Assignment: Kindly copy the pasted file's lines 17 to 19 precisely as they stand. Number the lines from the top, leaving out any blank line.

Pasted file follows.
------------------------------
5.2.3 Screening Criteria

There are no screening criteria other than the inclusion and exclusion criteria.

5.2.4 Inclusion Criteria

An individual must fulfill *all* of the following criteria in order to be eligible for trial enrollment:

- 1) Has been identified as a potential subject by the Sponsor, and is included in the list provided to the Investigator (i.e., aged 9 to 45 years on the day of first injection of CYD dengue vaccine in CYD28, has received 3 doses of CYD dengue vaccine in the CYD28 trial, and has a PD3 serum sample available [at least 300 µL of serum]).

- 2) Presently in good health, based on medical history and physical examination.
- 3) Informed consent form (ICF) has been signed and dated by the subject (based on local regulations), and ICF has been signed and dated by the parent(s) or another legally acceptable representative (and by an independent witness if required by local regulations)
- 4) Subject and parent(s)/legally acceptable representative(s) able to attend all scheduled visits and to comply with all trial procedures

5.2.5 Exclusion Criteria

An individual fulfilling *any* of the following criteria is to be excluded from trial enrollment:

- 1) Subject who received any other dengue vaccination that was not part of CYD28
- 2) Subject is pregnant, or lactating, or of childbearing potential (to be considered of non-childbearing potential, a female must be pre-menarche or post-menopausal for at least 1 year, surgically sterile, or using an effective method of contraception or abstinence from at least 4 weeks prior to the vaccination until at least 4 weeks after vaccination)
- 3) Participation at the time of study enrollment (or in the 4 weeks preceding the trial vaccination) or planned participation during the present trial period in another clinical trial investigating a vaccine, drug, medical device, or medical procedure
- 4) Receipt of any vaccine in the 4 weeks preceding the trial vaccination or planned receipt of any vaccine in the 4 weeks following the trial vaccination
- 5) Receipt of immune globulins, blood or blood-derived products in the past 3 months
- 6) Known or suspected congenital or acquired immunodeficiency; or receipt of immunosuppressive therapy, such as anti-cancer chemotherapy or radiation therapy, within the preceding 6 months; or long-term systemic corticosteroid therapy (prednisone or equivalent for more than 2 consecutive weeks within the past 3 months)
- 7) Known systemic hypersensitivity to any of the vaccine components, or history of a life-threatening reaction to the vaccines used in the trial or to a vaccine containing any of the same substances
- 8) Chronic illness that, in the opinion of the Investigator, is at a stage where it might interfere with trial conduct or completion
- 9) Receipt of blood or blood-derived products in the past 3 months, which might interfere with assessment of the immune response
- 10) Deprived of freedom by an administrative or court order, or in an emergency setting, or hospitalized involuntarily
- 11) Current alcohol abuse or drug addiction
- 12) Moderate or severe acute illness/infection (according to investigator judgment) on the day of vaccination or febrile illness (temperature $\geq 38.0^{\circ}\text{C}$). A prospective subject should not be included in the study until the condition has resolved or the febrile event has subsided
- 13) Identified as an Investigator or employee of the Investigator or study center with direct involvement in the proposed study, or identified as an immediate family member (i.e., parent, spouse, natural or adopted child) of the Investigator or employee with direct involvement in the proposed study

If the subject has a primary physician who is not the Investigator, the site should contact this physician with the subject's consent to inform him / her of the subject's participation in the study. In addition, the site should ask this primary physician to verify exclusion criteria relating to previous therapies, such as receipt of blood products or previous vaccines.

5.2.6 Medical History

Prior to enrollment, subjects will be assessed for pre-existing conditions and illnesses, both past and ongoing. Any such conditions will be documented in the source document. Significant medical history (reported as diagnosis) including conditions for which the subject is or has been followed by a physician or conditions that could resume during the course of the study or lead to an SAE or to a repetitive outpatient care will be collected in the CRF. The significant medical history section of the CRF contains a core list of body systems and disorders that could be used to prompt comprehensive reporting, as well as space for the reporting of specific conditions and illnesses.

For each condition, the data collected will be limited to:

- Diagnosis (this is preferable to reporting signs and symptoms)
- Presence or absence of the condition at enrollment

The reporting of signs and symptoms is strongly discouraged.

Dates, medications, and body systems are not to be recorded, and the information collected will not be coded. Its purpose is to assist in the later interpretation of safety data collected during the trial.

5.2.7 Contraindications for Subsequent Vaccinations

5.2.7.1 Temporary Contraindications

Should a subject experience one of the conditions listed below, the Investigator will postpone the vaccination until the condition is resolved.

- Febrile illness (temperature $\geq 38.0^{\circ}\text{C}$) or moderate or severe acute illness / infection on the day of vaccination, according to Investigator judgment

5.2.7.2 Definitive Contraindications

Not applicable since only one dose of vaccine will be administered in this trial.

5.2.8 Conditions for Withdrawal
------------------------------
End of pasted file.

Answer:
- 7) Known systemic hypersensitivity to any of the vaccine components, or history of a life-threatening reaction to the vaccines used in the trial or to a vaccine containing any of the same substances
- 8) Chronic illness that, in the opinion of the Investigator, is at a stage where it might interfere with trial conduct or completion
- 9) Receipt of blood or blood-derived products in the past 3 months, which might interfere with assessment of the immune response